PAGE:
In Italy eating wild plants has been central to the diet for the majority of the population from the fall of Rome until the end of WWII.
Why is it becoming popular again, and how has it been sustainable for so long?
I joined in a foraging event in the mountains of Central Italy, the Monti Sibillini National park, http://www.sibillini.net and I asked the event organizer, Michela Gionni, her opinion.
"In the 1950s and 60s factories opened up all over Italy and everyone thought that was the new life, and a good way to get rich. Later most factories have closed here, and people have realized it is a work that damages your health. Now people are turning back to nature with new eyes. No one ever feels content leaving a factory at the end of their shift, although the work is financially important. By foraging people can rediscover the cycles of nature. You loose that living in a city. Foraging gives people wellbeing," Michela says.
Foraging for food is nothing new in Italy.
Pythagoras apparently wrote a recipe for making a wild green salad (Ferretti 2014). The Italian expert, John Dickie, in 'Delizia, The Epic History of the Italians and Their Food', (2008) relates how one of the first cookbooks in Europe and the first in Italy, dates from Imperial Rome. The famous 'De re coquinaria', by Marcus Gavius Apicius tells Romans how to eat nettles, Urtica dioica, and other wild plants like mallow, Malva sylvestris. These wild foods are equals within a spectacular array of delights.
I ask Michela why she thinks Italians managed to forage sustainably, on a large scale, for thousands of years?
"Wild plants, or 'erbe di campo' have always formed the base of the Italian diet. At different times in history wild plants have been consumed by all and every social class. Maybe it's been so sustainable because we've always mixed wild foods with the practice of vegetable growing. Even today most everyone wants to grow their own vegetables."
Another vital aspect of sustainability Michela comments on, is the tradition of foraging all year around, whereby every period of the year offers a particular time for gathering certain plants. She explains that it's important to respect the growing seasons of plants and eat a very wide range of plants so that each plant has its season to mature.
(Michela Gionni and a participant in Monti Sibillini National Park, foraging event)
A vast range of seasonal wild food is perfect for Italian cooking. Particularly in the mountains, where biodiversity has been damaged less due to low levels of industrial agriculture, life is more traditional and recipes are linked to the seasons in terms of celebrating particular wild foods and the harvest. Wild foods play a key role in traditional regional dishes in Italy, as Guarrera & Savo (2013) write in 'Perceived health properties of wild and cultivated food plants in local and popular traditions of Italy: A review' and many of the recipes are centuries old.
Within this seasonal eating, for example 'dolce', or deserts, are eaten at one specific time during the year, connected to harvesting the ingredients and traditional festivals. The dolce is not made again for a whole year. This may influence rural Italians' relationship to nature and creates a psychological difference compared to a North American view built upon choice and abundance, with supermarket aisles of sweets one can eat anytime on a whim.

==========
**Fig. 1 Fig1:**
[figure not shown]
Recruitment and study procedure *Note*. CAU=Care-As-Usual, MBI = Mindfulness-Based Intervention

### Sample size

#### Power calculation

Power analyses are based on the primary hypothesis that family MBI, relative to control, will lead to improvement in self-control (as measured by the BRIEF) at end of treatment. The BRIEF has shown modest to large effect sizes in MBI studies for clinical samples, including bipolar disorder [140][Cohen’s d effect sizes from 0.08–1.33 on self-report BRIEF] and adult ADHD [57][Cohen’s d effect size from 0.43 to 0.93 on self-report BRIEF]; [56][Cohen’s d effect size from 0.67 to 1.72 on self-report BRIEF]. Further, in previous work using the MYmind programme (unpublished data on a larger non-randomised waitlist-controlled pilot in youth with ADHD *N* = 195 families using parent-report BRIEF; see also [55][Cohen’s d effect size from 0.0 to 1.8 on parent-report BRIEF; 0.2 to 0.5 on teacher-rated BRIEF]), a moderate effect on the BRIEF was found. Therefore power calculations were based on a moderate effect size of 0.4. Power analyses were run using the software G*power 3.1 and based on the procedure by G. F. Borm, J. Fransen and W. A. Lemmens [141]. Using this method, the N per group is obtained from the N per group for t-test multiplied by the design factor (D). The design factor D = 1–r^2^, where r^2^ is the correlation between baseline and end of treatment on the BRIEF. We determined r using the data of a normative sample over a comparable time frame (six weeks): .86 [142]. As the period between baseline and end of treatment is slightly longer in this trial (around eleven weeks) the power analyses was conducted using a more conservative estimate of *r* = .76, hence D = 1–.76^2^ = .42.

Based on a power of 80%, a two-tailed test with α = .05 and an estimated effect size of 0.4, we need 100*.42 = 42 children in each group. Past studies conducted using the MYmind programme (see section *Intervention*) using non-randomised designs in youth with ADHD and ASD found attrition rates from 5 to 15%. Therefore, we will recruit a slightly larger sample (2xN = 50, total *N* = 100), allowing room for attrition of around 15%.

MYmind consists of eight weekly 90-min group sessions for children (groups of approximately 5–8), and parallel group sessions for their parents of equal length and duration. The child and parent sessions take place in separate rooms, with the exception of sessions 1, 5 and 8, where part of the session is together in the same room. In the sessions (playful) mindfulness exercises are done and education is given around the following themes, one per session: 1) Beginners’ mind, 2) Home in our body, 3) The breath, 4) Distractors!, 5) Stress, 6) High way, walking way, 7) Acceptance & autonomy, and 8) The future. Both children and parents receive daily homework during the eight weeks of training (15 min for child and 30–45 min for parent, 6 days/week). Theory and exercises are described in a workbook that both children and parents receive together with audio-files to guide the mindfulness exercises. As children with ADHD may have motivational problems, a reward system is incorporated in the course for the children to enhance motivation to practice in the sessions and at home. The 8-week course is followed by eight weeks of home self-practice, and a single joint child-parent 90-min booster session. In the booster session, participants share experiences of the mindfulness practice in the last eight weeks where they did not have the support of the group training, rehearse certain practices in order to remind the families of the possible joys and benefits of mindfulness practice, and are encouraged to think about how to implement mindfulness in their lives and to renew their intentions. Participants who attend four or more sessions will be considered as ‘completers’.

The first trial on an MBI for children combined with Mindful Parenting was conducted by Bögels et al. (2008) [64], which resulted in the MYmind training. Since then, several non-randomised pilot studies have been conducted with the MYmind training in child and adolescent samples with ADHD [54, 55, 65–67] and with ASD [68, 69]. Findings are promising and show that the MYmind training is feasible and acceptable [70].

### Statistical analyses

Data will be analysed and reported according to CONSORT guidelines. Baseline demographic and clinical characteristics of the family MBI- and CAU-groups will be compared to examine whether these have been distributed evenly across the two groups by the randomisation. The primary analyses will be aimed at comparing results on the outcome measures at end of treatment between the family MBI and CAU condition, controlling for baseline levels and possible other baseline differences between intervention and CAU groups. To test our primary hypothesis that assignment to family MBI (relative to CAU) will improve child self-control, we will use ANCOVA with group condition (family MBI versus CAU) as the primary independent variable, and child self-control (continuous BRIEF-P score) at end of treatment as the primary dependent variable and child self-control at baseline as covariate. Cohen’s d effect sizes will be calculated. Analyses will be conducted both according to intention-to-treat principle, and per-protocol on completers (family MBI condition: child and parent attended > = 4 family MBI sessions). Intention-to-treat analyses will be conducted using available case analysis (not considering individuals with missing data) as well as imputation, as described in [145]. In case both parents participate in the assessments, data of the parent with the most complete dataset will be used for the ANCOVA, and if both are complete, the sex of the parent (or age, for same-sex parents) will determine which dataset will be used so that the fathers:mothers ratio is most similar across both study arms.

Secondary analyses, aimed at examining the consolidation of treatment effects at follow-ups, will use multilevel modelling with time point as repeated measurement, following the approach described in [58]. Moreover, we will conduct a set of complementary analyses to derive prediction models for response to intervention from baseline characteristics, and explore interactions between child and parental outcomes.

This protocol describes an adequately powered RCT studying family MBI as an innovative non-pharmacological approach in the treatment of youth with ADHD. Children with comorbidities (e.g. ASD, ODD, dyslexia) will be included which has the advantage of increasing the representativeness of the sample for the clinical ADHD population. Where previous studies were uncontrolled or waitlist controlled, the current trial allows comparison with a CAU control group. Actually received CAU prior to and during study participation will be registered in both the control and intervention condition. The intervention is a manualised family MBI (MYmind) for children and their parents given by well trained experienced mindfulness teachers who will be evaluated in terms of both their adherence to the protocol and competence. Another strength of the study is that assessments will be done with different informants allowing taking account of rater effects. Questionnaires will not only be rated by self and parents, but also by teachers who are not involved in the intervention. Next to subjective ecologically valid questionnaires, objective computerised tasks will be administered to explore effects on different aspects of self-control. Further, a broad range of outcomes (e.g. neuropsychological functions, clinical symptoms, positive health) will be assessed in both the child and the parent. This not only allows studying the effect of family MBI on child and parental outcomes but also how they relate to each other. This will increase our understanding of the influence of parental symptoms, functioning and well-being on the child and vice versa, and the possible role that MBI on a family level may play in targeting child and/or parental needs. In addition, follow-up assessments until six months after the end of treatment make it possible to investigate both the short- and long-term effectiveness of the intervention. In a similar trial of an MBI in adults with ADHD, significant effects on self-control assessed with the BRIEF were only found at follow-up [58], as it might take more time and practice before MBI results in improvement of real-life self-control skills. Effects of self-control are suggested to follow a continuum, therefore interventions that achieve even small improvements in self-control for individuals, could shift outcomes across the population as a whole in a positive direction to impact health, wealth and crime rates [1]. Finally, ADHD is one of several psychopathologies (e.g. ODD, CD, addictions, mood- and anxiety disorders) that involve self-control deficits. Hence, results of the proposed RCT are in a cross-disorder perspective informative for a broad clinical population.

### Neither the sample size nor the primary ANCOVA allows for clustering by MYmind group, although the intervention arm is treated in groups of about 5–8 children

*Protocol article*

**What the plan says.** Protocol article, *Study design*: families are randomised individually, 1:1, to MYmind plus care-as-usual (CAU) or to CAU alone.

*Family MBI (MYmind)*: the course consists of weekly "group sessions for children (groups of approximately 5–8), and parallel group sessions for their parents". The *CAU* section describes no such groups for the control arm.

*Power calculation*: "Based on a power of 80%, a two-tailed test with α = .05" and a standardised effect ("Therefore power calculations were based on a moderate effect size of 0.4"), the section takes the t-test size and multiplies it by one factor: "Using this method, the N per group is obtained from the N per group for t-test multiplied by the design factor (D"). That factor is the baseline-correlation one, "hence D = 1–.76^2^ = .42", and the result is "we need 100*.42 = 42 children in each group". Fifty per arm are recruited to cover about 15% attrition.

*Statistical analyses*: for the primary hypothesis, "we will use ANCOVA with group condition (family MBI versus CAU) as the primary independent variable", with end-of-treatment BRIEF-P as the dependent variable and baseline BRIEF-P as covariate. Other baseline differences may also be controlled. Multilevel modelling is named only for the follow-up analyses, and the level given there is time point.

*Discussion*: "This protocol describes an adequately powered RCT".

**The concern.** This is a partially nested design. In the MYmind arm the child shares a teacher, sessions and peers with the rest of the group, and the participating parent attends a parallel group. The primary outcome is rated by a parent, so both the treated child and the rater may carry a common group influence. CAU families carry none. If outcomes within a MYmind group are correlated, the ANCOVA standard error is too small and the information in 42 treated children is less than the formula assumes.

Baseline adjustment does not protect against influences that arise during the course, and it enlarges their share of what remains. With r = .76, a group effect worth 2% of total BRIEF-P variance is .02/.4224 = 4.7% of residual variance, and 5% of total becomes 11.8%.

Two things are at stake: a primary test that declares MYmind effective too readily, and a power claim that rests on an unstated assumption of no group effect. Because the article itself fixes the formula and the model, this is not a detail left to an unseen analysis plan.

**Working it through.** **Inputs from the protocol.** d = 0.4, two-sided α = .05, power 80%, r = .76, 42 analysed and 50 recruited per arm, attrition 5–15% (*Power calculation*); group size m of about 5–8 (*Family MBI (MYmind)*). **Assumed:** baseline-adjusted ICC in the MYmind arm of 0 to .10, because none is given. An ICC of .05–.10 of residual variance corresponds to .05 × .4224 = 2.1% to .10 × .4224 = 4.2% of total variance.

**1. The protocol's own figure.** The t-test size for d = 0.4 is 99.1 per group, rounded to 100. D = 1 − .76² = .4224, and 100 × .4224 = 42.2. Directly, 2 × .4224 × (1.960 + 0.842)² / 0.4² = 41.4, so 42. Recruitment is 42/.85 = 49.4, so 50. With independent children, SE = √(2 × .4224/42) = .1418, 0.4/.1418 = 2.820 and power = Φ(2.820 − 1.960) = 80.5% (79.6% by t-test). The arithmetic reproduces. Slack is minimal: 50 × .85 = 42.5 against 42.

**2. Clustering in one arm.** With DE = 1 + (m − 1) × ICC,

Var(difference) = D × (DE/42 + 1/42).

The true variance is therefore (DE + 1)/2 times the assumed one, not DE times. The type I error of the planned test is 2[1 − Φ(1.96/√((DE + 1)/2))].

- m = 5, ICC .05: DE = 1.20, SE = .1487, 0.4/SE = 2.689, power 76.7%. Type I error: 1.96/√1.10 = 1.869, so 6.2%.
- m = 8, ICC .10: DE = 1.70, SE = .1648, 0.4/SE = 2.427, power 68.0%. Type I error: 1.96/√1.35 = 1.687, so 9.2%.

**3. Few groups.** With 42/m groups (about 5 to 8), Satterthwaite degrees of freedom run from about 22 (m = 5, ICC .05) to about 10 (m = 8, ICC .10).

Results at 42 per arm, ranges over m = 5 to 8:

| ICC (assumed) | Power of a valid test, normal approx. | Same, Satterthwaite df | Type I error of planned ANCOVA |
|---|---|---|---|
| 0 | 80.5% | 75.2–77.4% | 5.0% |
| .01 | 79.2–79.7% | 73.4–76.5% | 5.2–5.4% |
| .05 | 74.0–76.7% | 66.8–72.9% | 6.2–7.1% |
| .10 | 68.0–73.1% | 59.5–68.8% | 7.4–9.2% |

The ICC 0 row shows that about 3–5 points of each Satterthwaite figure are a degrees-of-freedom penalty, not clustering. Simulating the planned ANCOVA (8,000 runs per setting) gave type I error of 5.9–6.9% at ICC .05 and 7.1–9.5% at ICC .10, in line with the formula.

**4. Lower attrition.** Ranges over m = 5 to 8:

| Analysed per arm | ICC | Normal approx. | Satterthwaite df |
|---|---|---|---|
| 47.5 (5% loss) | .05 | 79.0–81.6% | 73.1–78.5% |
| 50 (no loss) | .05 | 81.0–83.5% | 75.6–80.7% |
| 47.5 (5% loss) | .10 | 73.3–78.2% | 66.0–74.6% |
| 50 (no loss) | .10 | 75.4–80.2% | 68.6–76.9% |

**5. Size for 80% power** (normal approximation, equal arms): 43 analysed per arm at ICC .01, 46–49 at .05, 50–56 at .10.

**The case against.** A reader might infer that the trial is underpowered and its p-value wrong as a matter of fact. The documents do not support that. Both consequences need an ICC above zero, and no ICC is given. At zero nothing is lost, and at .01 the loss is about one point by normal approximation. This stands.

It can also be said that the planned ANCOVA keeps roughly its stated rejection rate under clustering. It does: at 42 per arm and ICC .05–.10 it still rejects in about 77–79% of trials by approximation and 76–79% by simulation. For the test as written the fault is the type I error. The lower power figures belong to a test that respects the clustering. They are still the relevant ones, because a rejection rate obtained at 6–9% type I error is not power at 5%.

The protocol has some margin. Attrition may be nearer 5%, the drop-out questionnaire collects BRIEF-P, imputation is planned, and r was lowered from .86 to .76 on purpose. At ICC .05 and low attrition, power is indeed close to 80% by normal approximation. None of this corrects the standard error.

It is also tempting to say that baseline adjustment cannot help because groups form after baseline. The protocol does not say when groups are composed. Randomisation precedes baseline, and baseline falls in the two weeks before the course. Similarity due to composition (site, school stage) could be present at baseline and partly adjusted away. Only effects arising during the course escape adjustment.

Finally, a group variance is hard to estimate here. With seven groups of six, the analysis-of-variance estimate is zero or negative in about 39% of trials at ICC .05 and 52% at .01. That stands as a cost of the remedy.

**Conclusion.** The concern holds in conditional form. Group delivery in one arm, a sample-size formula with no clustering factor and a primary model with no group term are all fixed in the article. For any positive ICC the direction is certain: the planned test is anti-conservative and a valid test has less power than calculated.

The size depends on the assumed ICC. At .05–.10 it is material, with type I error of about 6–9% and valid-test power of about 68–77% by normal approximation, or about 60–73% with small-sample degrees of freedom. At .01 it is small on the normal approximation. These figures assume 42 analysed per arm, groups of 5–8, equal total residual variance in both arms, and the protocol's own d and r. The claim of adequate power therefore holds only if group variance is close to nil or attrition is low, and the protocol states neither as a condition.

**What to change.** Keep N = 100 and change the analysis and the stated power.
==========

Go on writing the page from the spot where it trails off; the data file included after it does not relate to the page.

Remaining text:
Since this foraging event was in the Park, a protected area, it was a learning only experience.
Hot and thirsty from the educational hike, everyone assembled for a wild food based lunch in the mountains, at the rifugio restaurant in the hamlet of Rubbiano http://www.rifugiorubbiano.com A local white wine was ready for them, with the wild herb pimpinella, Sanguisorba minor, to give it a distinctive flavour.
People came from different parts of Italy to participate.
Sabrina, from Rome, told me this was her first foraging experience and she had brought her young children too.
"For me," Sabrina said, "these wild greens taste very strong, and bitter. That's because I normally eat industrially grown lettuce, which has no flavour. It is very bland. My palate is accustomed to supermarket foods. That's why."
As well as a Swedish participant, there were two Slovakians.
I asked if foraging is big in Slovakia.
"Oh yeah," Juraj says. "It's what our grandmothers did."
So why come to Italy to learn about foraging?
"People are interested in foraging in Bratislava, but we don't do it. You have to have evolved through capitalism for this kind of thing. We started with capitalism in 1998. We haven't advanced out of it yet. But when we do I'm sure foraging will be popular in Slovakia," Juraj Mati tells me.
This is his third visit to Central Italy and his second time participating in this foraging workshop.
The European Environment Agency (2016) state that of all the European countries, Italy has one of the largest stores of biodiversity, accounting for half the plant species occurring in Europe. http://www.eea.europa.eu/soer-2015/countries/italy
Italy may have a lasting advantage over Anglo-Saxon countries, where foraging is a fast growing fashion.
Obviously Italians are assisted by the climate, and the large range of species, yet the human factor is equally significant. Italians have a history of millennia of foraging and mixing wild foods with seasonal eating, plus an economy matured into a late capitalistic phase.
Perhaps these ingredients are needed to forage for the future, sustainably?
(Mountain settlement of Rubianno in Park where there is the Rifugio Rubianno)